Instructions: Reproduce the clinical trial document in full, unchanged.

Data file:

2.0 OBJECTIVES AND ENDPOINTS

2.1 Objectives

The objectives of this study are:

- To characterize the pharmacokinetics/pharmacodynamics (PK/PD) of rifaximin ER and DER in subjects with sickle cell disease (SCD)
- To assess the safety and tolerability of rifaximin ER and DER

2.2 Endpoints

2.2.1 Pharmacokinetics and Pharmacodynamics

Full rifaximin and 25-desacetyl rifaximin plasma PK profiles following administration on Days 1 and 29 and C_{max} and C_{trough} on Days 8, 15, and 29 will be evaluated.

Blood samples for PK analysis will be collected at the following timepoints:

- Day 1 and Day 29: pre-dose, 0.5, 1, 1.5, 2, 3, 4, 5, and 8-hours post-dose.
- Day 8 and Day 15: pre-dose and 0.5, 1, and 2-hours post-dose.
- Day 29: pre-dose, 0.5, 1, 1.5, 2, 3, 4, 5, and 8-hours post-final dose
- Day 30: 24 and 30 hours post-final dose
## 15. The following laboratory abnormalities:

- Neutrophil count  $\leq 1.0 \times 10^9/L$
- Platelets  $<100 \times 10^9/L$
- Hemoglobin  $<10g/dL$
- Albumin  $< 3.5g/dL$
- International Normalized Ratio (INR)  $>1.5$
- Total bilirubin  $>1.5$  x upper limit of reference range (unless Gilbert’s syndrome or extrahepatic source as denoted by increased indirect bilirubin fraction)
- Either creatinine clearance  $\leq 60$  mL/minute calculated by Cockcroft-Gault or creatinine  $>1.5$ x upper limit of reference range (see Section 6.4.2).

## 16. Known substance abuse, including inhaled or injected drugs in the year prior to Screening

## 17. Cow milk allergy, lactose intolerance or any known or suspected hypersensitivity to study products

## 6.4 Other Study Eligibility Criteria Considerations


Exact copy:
2.0 OBJECTIVES AND ENDPOINTS

2.1 Objectives

The objectives of this study are:

- To characterize the pharmacokinetics/pharmacodynamics (PK/PD) of rifaximin ER and DER in subjects with sickle cell disease (SCD)
- To assess the safety and tolerability of rifaximin ER and DER

2.2 Endpoints

2.2.1 Pharmacokinetics and Pharmacodynamics

Full rifaximin and 25-desacetyl rifaximin plasma PK profiles following administration on Days 1 and 29 and C_{max} and C_{trough} on Days 8, 15, and 29 will be evaluated.

Blood samples for PK analysis will be collected at the following timepoints:

- Day 1 and Day 29: pre-dose, 0.5, 1, 1.5, 2, 3, 4, 5, and 8-hours post-dose.
- Day 8 and Day 15: pre-dose and 0.5, 1, and 2-hours post-dose.
- Day 29: pre-dose, 0.5, 1, 1.5, 2, 3, 4, 5, and 8-hours post-final dose
- Day 30: 24 and 30 hours post-final dose
## 15. The following laboratory abnormalities:

- Neutrophil count  $\leq 1.0 \times 10^9/L$
- Platelets  $<100 \times 10^9/L$
- Hemoglobin  $<10g/dL$
- Albumin  $< 3.5g/dL$
- International Normalized Ratio (INR)  $>1.5$
- Total bilirubin  $>1.5$  x upper limit of reference range (unless Gilbert’s syndrome or extrahepatic source as denoted by increased indirect bilirubin fraction)
- Either creatinine clearance  $\leq 60$  mL/minute calculated by Cockcroft-Gault or creatinine  $>1.5$ x upper limit of reference range (see Section 6.4.2).

## 16. Known substance abuse, including inhaled or injected drugs in the year prior to Screening

## 17. Cow milk allergy, lactose intolerance or any known or suspected hypersensitivity to study products

## 6.4 Other Study Eligibility Criteria Considerations